Donald Trump is making quick work of the competition for the Republican nomination.
That’s because his detractors can’t make the strongest case against Trump, which is that he’s unfit to lead the Republican Party and run for president again for a variety of fundamental reasons.
This leaves the other leading candidates to endure criticisms that are more circumstantial and, so, less effective. Trump’s detractors often argue that he can’t be elected, that he hasn’t delivered on his promises, that we can’t dwell in the past, that we must focus on the present, and that we need a new generation of leaders.
This is not the same as saying that Trump is profoundly selfish, easily distracted, and vengeful; that his conduct in office and afterward was poisonously stupid; that he creates his own private realities; that he will say anything without regard for the truth; or that he will say anything without regard for the truth.
This argument would be made against any other leading candidate with Trump’s strengths and weaknesses on the campaign trail, in TV ads, and in debates. But Republican voters have surrounded the ex-president with a protective shield. They are upset by even the most basic criticisms of Trump and will punish Republicans who dare to make them.
Trump is a leader and symbol that people feel emotionally vested in and protective of, so criticising him in the GOP is like to criticising the Pope at a meeting of the College of Cardinals or assaulting the King of England during a parliamentary discussion in the U.K.
Running away from him is like trying to fight with one arm tied behind your back; nevertheless, if you throw a punch, people would likely accuse you of being unduly aggressive and demand that your other hand be tied, too.
The electability debate has been very prominent here. That’s just another way of saying, “Gosh, we all love Donald Trump and wish he’d become president again, but it’s a real shame that it can’t happen.”
There are a number of issues with this strategy. For one, we can’t be sure it’s correct. Trump has a lot of issues and isn’t the safest electoral bet, but he ran a tight campaign against Biden in 2020, so it’s not out of the question that a rematch would be close as well.
Two, there hasn’t been any progress in the early general election polling. According to RealClearPolitics’ average of polling data, Trump is lagging behind Biden by only.9 percent. If the Democrats start firing their political guns at Trump seriously or if Trump is found guilty in any of the pending criminal cases, that might change in the coming year. However, Trump does well in the most widely used indicator of electoral viability.
By the way, it’s embarrassing for Ron DeSantis to bring up his electability while he’s polling worse than Biden and far behind Trump in the race.
Third, many Republicans aren’t going to believe he can’t win despite the polls or analysts’ predictions because of Trump’s 2016 victory against Hillary Clinton, which suddenly achieved mythological status in the GOP.
To sum up, a recent poll conducted by Morning Consult found that 62% of Republicans believe Trump to be the most electable Republican candidate, while only 13% hold this view of DeSantis. This generally parallels the degree of support that the two have in the primary, indicating that voters determine whoever they favour first, and then draw the conclusion that this is the electable candidate.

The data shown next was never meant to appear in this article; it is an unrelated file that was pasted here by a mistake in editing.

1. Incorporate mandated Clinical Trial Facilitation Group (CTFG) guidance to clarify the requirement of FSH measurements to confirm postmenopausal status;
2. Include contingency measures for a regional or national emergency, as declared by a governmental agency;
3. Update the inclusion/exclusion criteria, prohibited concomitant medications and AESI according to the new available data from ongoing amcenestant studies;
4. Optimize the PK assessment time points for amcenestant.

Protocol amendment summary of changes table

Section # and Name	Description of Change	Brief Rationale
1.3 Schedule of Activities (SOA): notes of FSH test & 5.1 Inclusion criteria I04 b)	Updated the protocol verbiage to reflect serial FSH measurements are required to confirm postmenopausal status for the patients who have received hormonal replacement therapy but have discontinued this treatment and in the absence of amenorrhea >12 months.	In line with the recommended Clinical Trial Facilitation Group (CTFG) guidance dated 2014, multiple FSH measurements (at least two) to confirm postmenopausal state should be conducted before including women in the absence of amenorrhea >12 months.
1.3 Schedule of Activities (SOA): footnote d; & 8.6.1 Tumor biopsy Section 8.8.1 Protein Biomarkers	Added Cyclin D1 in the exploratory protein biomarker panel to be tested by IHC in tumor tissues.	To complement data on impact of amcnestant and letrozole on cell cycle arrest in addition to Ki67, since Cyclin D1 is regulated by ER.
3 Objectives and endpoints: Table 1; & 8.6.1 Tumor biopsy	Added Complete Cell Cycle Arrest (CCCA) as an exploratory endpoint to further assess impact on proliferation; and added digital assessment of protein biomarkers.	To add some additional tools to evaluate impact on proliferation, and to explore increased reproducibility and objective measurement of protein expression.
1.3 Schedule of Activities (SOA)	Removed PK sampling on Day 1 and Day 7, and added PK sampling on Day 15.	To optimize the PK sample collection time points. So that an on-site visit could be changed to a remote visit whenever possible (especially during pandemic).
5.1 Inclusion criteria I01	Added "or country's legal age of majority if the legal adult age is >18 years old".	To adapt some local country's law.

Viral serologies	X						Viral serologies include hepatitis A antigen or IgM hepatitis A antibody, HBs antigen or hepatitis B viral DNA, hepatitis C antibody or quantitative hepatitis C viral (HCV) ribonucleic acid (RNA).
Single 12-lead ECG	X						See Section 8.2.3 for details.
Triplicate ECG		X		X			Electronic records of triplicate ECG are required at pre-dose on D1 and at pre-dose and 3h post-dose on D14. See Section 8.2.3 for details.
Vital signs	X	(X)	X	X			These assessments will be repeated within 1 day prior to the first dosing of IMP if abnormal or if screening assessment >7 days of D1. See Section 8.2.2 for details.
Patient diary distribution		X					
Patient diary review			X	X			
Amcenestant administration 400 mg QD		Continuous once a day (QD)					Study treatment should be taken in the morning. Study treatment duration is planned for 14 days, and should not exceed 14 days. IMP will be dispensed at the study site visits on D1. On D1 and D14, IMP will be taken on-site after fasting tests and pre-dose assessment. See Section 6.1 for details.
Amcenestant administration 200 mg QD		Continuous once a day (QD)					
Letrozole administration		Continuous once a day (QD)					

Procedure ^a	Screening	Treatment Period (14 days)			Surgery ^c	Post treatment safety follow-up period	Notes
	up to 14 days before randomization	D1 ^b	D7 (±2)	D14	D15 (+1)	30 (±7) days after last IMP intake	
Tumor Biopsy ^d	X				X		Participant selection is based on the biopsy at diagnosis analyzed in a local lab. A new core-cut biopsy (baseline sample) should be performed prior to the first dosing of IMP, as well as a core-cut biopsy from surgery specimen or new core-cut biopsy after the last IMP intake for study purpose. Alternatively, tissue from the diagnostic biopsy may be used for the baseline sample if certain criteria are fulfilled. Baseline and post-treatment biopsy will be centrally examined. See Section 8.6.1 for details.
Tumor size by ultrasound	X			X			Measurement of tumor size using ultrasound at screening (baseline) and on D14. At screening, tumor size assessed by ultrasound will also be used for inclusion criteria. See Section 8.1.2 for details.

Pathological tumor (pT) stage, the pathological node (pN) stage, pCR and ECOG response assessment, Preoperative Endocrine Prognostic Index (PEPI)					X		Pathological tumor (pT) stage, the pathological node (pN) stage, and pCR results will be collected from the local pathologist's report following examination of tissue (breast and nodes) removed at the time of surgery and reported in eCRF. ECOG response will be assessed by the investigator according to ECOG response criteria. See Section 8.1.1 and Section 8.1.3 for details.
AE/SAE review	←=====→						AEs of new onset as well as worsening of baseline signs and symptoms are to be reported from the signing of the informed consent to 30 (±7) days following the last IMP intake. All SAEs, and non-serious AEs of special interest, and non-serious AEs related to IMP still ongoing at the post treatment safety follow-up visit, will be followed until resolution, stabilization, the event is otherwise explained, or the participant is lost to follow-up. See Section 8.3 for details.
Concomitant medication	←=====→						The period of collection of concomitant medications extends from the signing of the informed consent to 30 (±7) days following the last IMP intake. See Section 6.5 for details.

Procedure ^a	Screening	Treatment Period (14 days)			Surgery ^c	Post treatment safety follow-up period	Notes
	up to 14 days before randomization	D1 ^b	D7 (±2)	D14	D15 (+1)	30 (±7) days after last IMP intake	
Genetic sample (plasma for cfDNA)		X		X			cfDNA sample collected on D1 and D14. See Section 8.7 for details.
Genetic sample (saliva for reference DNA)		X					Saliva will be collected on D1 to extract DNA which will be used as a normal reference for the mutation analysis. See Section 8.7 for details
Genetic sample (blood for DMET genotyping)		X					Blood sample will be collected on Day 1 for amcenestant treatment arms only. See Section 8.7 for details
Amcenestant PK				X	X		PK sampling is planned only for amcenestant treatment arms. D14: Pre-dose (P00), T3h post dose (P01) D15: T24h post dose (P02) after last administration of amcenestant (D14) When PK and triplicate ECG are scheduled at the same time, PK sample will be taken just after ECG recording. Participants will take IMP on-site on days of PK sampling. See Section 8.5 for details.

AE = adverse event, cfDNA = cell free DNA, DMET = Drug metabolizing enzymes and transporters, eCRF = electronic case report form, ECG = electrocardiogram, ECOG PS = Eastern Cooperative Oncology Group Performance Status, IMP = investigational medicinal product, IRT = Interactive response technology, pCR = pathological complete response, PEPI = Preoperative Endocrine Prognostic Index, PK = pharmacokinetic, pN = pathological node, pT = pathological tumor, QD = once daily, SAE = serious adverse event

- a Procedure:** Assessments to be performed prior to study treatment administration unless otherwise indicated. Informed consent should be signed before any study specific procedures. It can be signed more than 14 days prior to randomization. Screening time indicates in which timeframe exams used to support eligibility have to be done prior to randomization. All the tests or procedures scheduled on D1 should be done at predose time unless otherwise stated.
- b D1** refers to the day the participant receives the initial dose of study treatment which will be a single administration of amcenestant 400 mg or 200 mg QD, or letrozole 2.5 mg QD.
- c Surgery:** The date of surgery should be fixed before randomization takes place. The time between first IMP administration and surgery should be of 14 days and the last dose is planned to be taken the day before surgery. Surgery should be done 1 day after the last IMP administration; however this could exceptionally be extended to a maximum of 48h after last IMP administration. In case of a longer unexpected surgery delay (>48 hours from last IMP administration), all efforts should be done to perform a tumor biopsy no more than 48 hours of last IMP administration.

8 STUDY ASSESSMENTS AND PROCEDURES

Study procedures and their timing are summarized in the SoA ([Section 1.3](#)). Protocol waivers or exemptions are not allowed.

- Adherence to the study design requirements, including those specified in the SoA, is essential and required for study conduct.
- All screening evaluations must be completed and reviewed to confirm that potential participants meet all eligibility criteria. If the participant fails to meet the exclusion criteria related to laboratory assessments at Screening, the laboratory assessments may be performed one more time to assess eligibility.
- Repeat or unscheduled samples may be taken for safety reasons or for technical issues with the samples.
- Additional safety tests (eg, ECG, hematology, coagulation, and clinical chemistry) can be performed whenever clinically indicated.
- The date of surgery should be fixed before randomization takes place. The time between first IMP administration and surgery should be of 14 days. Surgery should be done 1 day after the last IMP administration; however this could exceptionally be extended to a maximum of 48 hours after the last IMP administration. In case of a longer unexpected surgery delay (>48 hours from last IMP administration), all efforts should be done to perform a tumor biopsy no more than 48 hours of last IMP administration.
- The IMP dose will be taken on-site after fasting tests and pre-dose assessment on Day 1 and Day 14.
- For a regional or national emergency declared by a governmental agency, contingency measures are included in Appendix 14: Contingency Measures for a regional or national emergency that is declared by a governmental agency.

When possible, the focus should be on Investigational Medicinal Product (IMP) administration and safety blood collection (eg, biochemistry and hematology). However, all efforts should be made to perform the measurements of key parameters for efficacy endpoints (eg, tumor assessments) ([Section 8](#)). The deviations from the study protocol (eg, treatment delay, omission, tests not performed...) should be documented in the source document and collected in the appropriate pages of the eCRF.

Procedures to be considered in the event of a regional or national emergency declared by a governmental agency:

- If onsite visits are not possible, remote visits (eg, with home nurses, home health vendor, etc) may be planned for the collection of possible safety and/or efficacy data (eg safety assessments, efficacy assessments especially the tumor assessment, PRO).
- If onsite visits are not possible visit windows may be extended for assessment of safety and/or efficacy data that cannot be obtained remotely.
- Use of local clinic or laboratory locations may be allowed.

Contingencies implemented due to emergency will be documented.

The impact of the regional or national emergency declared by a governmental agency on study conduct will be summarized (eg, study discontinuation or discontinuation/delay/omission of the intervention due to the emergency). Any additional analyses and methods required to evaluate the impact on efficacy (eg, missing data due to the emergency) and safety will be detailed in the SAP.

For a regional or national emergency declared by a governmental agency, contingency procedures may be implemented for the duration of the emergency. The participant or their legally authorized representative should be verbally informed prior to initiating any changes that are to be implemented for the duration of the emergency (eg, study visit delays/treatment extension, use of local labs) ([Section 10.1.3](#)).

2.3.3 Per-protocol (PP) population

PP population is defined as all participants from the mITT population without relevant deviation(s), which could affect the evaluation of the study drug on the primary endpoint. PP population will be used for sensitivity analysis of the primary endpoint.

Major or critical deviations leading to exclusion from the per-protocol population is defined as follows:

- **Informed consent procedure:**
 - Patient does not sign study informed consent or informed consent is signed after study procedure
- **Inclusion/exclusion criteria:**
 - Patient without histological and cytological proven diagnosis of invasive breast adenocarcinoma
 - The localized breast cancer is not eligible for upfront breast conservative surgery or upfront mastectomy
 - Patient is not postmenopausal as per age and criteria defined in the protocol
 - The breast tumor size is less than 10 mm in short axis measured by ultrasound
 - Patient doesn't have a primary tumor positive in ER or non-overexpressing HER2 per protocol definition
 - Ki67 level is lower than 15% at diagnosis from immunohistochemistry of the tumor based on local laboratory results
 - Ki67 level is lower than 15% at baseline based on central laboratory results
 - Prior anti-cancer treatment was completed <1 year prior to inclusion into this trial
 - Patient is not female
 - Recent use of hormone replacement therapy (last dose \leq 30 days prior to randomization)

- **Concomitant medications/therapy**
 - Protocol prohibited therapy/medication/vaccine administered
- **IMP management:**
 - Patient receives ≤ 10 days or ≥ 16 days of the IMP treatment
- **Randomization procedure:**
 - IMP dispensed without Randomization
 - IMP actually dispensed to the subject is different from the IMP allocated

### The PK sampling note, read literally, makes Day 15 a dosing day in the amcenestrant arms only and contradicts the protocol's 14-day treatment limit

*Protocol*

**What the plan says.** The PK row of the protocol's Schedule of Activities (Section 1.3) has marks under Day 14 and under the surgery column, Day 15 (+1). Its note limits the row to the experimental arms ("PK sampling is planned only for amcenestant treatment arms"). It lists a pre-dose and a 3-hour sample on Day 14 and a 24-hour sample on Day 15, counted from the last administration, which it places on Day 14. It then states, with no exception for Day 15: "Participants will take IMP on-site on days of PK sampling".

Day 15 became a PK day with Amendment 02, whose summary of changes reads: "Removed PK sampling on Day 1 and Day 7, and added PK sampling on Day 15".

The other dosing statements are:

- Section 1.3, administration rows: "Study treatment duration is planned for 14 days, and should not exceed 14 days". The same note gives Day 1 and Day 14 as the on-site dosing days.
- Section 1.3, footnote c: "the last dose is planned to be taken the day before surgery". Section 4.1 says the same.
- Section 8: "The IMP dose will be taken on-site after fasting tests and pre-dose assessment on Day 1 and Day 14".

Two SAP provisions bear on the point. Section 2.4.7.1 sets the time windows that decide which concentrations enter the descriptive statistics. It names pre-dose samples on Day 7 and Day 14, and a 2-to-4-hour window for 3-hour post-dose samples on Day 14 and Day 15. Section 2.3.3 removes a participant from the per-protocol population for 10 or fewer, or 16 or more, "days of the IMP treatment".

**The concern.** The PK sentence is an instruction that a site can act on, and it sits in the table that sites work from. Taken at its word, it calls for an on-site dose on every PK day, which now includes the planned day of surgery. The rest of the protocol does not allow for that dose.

A voter in Iowa recently requested DeSantis to explain why, instead of Trump, they should vote for him. DeSantis’s response was a masterful use of obfuscation. The Florida governor claimed that he would be able to serve two terms, select good people, and deliver on his pledges if elected, all of which set him apart from Trump.
These are reasonable points to make, but they don’t really convince me. It’s less likely that Trump will be a lame duck president. In January 2025, most Republicans will be focused on how to get rid of Vice President Joe Biden, and they won’t be concerned about Trump’s standing until the midterm elections in 2026. Moreover, Trump is unlikely to ever be a true lame duck because the entire party is petrified of him.
Even while it will be tough to find similarly qualified cabinet secretaries for a second term, most Republicans do not believe that Trump appointed poor people during his first term. Mike Pompeo, Betsy DeVos, and Bill Barr, for example, were certainly not slouches. Most Republicans now believe that Trump has delivered on his campaign pledges, particularly with regard to his appointments of judges, his anti-abortion policies, his bombing campaign against ISIS, and his strict border policies.
Trump doesn’t dare make more direct criticisms of his handling of himself and people around him, and the DeSantis criticisms are like shadows on the walls of Plato’s cave.
Chris Christie’s downfall has been widely publicised. The Wall Street Journal polled a lot of Republicans and found that the most ardent anti-Trump candidate in the field was gaining ground in New Hampshire, but that he had an extremely high unfavourable rating of 73% among Republicans. Two-thirds of Republicans in a recent CNN survey said they would never vote for him. During the first Republican debate, Christie made the right point regarding Trump’s indictments, arguing that regardless of how you feel about the specific charges, the fundamental conduct is horrible. Despite this, voters gave Christie low marks for his performance.
The problem stems from the fact that Republican voters adore Trump and think he is being unfairly handled, a belief that has only grown stronger in the wake of the indictments. The dilemma is that it’s hard to lower Trump’s approval level to 75% without criticising him, yet opposing him increases the risk of being associated with those who unfairly treat him, which could end up hurting you more than Trump.
Trump is taking a stroll in the park while his detractors try to solve this mystery.